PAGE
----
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The Boston Globe November 8, 2001
Missile defense system criticized

Lawmakers question cost, effectiveness

By Bloomberg News, 11/8/2001

WASHINGTON - The cost of a new US system of early warning satellites has soared, and its heat-seeking sensors that are critical to detecting enemy missile launches don't work, according to the House Appropriations Committee.

The satellites being built by Lockheed Martin Corp., TRW Inc., and Raytheon Co. are the eyes of a missile defense system President Bush wants to deploy as soon as possible.

''If not addressed properly, it will be impossible for the administration to deploy a system that they could even claim might be effective,'' said John Pike, a military space analyst with GlobalSecurity

.org, an arms control group.

The system ''is the backbone of missile defense,'' he said. ''I don't see how the administration can move ahead without it.''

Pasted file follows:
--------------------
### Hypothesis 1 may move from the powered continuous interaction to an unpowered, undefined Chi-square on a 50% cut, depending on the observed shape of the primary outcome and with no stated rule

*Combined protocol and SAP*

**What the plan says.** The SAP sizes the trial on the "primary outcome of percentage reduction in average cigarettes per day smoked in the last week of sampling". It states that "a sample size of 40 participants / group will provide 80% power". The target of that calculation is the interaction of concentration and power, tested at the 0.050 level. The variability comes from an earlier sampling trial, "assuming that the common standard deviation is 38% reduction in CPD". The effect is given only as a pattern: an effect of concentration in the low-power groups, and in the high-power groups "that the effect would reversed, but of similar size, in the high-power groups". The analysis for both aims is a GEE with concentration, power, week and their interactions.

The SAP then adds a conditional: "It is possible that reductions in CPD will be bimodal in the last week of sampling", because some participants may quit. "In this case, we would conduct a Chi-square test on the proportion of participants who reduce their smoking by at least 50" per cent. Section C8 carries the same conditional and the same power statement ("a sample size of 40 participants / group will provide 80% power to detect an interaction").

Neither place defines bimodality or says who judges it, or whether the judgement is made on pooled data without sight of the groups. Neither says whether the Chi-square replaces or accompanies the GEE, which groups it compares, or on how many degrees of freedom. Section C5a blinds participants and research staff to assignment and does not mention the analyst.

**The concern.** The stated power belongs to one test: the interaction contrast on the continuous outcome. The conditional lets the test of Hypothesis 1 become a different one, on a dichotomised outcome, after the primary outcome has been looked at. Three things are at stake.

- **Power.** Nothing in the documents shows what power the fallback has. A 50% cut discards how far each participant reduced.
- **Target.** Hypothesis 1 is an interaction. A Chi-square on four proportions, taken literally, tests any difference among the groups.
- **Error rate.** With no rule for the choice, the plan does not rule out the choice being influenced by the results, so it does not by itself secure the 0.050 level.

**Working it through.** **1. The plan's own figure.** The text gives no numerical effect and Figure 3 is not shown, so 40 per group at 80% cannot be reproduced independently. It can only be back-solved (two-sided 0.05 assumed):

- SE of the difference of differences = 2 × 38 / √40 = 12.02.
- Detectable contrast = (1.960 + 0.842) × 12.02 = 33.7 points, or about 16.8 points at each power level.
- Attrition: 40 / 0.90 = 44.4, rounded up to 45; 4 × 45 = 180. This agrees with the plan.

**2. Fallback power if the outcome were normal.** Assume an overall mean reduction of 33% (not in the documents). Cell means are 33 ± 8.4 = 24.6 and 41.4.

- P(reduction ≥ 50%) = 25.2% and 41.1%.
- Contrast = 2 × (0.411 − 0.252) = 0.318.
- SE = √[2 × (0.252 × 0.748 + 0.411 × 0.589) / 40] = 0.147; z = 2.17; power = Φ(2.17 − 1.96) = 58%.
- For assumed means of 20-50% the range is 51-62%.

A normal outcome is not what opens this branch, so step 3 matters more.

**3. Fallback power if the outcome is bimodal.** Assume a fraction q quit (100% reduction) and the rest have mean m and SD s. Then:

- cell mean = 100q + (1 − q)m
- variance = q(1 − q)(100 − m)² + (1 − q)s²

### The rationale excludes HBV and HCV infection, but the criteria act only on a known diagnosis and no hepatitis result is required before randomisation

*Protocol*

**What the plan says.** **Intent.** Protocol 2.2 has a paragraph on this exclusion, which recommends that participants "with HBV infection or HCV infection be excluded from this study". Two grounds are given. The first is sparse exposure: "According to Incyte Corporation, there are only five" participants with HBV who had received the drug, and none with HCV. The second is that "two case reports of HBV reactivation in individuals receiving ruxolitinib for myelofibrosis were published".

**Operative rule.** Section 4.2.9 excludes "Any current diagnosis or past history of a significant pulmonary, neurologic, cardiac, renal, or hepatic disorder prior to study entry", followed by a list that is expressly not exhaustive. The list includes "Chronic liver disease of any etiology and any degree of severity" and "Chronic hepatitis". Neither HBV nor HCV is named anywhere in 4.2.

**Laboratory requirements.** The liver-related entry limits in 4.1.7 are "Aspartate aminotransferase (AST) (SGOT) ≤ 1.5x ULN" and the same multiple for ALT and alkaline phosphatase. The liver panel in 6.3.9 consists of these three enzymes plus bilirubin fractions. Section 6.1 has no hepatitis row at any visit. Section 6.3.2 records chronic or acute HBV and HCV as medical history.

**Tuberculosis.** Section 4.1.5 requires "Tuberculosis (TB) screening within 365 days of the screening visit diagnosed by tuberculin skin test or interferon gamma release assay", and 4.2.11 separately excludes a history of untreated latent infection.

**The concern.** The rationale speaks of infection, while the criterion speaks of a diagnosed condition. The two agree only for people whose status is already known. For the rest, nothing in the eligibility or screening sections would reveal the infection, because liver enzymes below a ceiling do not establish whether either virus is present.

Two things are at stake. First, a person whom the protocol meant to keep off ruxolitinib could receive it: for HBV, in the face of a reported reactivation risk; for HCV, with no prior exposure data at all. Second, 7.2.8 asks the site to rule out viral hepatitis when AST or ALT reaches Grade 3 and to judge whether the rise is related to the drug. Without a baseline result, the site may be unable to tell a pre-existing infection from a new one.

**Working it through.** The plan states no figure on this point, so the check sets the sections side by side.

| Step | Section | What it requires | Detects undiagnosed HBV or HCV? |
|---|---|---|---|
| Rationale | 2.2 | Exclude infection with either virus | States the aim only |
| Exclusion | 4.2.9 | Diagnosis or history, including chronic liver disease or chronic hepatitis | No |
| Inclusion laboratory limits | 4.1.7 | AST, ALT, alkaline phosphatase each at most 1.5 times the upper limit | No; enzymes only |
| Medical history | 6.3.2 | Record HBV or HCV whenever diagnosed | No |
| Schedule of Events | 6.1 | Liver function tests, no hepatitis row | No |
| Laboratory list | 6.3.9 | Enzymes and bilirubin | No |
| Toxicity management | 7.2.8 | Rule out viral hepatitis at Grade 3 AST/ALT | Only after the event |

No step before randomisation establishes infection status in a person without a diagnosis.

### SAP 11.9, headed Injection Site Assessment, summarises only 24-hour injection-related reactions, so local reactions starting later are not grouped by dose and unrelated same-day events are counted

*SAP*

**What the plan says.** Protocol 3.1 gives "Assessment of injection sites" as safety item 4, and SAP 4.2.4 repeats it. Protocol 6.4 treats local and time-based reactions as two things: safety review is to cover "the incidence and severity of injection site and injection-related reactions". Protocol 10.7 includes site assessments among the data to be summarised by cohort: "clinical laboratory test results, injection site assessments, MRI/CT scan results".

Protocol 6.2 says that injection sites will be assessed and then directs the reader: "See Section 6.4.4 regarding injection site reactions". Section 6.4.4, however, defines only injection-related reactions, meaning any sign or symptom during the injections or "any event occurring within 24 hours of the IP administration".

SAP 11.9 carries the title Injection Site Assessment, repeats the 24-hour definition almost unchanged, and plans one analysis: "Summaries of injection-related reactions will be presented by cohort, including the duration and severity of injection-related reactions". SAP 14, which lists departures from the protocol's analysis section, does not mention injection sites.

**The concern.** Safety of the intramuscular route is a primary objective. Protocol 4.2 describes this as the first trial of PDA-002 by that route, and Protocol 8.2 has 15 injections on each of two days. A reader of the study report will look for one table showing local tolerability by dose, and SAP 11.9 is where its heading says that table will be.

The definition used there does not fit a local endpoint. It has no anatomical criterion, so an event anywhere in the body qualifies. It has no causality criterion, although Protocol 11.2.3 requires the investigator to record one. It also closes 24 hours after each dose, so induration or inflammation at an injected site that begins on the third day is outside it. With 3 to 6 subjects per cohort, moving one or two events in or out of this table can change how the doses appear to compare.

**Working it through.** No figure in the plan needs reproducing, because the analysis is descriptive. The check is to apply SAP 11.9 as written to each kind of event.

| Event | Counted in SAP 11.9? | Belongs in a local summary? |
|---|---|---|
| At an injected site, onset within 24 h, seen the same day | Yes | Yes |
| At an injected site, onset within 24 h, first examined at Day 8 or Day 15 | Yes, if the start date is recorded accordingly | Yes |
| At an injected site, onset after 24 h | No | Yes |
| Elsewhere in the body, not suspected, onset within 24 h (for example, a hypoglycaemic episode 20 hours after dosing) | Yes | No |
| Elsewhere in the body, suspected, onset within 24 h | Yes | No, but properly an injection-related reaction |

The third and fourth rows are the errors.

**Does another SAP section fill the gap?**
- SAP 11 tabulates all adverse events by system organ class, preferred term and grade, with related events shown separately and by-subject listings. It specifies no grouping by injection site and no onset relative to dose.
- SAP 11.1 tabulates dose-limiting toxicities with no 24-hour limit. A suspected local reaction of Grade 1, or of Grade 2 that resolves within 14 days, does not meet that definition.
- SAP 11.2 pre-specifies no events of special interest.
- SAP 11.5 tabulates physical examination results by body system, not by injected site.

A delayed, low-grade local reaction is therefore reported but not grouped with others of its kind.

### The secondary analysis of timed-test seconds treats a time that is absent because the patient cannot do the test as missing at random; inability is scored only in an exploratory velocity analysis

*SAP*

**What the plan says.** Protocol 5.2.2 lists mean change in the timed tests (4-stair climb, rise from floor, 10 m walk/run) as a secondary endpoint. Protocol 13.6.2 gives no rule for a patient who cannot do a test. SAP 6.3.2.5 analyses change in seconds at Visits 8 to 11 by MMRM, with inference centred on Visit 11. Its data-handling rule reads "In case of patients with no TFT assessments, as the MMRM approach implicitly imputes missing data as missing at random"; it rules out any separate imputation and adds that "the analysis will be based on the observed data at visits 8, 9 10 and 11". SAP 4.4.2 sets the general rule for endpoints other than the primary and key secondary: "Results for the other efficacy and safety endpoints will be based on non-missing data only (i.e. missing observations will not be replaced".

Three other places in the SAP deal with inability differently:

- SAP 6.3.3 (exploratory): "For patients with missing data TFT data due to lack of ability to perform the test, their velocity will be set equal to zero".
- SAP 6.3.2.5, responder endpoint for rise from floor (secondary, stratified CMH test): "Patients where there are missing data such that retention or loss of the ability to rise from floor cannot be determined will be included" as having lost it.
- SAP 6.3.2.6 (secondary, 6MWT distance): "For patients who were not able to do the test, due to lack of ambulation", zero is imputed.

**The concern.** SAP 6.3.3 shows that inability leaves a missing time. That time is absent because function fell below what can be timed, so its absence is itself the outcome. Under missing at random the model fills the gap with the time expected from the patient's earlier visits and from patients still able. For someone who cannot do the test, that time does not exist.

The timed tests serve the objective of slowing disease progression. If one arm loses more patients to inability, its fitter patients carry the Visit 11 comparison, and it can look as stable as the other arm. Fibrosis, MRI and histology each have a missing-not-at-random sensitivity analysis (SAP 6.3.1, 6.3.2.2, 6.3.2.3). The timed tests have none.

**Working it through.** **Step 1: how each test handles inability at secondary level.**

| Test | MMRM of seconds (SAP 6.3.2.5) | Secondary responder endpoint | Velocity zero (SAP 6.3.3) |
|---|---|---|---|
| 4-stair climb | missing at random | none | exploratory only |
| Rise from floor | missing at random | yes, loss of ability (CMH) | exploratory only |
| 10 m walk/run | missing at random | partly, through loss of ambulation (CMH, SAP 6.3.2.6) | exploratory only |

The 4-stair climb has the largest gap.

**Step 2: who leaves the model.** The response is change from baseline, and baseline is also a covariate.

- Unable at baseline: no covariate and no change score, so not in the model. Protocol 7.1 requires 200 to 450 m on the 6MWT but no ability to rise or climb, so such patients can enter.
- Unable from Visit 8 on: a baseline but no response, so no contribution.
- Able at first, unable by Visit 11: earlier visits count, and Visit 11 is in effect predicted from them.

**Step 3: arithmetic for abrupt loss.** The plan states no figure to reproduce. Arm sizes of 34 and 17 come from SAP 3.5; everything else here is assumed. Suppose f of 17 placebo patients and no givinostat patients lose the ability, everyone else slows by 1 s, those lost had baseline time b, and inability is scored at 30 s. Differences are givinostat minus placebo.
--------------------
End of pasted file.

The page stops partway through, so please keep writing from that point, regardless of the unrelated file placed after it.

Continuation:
The Space-Based Infrared System, or SBIRS, will have two constellations of satellites. Six satellites would be placed in high orbit to detect the infrared blast of an enemy missile launched anywhere on earth. The first of these is scheduled for 2005. Lockheed Martin is the prime contractor.

A lower layer of 30 satellites would track the missile after launch and provide early target locations for US interceptors. TRW and Raytheon are partners for this segment. Its first satellite is scheduled to launch in 2006.

Both constellations have serious problems, said the House panel. It cut funds for both programs to slow them and look at other technologies in case one had to be canceled.

The congressional concerns about the missile defense system come amid reports of a possible restructuring of the missile defense network by the Pentagon.

The Wall Street Journal reported Tuesday that representatives of Boeing, Raytheon, and Lockheed met with the Pentagon's top missile defense official, Air Force Lieutenant General Ronald Kadish. Kadish, who wants to restructure the network, proposed creating a national team of partners to work together on the defense measures, the paper said. The companies must respond by year-end. Any restructuring could change the fortunes of weapons contractors such as Boeing and other companies such as General Dynamics Corp. may see greater demand for their work, the Journal said.

This story ran on page C7 of the Boston Globe on 11/8/2001.
© Copyright 2001 Globe Newspaper Company.


Copyright 2001 The Press Enterprise Co.